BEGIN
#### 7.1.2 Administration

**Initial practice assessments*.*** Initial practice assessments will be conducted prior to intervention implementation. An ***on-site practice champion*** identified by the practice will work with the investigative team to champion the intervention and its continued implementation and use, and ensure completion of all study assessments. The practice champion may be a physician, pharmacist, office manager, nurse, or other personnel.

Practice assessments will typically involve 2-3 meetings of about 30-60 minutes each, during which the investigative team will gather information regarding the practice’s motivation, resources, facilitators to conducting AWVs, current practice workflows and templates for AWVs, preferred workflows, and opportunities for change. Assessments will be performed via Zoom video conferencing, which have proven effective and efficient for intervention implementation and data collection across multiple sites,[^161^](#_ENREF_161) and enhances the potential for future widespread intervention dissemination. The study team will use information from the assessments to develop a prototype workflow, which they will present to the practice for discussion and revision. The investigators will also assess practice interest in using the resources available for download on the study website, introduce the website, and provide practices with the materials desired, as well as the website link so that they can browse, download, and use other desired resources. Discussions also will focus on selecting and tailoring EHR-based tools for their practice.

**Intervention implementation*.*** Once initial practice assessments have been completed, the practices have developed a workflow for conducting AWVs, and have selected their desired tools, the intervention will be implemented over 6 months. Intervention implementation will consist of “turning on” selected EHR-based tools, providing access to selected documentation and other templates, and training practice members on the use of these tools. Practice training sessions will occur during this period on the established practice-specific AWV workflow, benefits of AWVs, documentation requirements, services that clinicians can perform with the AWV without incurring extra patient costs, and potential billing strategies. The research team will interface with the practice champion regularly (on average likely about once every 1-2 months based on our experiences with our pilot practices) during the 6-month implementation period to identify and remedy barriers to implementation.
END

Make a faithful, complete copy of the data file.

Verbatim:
#### 7.1.2 Administration

**Initial practice assessments*.*** Initial practice assessments will be conducted prior to intervention implementation. An ***on-site practice champion*** identified by the practice will work with the investigative team to champion the intervention and its continued implementation and use, and ensure completion of all study assessments. The practice champion may be a physician, pharmacist, office manager, nurse, or other personnel.

Practice assessments will typically involve 2-3 meetings of about 30-60 minutes each, during which the investigative team will gather information regarding the practice’s motivation, resources, facilitators to conducting AWVs, current practice workflows and templates for AWVs, preferred workflows, and opportunities for change. Assessments will be performed via Zoom video conferencing, which have proven effective and efficient for intervention implementation and data collection across multiple sites,[^161^](#_ENREF_161) and enhances the potential for future widespread intervention dissemination. The study team will use information from the assessments to develop a prototype workflow, which they will present to the practice for discussion and revision. The investigators will also assess practice interest in using the resources available for download on the study website, introduce the website, and provide practices with the materials desired, as well as the website link so that they can browse, download, and use other desired resources. Discussions also will focus on selecting and tailoring EHR-based tools for their practice.

**Intervention implementation*.*** Once initial practice assessments have been completed, the practices have developed a workflow for conducting AWVs, and have selected their desired tools, the intervention will be implemented over 6 months. Intervention implementation will consist of “turning on” selected EHR-based tools, providing access to selected documentation and other templates, and training practice members on the use of these tools. Practice training sessions will occur during this period on the established practice-specific AWV workflow, benefits of AWVs, documentation requirements, services that clinicians can perform with the AWV without incurring extra patient costs, and potential billing strategies. The research team will interface with the practice champion regularly (on average likely about once every 1-2 months based on our experiences with our pilot practices) during the 6-month implementation period to identify and remedy barriers to implementation.